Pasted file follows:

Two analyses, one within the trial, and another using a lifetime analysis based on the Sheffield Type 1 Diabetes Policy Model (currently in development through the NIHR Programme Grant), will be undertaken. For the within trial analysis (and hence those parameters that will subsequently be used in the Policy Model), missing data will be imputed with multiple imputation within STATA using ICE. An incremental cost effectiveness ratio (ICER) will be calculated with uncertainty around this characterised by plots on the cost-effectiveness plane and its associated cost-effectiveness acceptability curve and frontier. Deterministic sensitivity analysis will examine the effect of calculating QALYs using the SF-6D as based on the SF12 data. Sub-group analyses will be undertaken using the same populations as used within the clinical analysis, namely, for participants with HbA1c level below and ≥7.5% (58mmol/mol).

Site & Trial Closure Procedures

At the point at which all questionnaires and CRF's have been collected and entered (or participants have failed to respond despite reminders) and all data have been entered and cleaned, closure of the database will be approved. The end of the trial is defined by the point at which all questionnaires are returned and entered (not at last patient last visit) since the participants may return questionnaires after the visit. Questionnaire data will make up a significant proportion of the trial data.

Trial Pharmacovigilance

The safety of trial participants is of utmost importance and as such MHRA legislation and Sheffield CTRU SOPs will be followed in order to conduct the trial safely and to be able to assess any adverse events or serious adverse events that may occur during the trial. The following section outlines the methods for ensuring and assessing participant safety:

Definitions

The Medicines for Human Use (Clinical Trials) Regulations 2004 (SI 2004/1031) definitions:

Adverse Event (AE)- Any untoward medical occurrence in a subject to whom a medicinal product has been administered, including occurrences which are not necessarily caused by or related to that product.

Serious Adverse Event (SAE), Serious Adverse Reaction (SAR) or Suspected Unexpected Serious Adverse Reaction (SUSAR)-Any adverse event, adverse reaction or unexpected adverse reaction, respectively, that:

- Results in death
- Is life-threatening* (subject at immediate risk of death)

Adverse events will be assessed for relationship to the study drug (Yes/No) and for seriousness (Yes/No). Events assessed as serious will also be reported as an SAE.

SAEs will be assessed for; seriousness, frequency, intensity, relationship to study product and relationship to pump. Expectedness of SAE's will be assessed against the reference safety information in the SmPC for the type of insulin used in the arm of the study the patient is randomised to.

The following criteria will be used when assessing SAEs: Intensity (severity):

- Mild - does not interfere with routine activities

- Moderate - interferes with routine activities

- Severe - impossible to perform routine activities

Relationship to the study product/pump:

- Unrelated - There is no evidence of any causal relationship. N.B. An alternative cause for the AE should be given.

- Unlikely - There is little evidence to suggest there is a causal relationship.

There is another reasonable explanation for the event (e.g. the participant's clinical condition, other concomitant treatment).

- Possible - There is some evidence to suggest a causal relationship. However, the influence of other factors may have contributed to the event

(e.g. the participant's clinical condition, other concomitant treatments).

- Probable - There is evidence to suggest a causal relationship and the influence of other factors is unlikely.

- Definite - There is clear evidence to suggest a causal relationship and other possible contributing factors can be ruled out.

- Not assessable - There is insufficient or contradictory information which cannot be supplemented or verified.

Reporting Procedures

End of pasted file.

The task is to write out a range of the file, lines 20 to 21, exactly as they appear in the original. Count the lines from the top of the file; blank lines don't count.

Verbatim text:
- Unlikely - There is little evidence to suggest there is a causal relationship.

There is another reasonable explanation for the event (e.g. the participant's clinical condition, other concomitant treatment).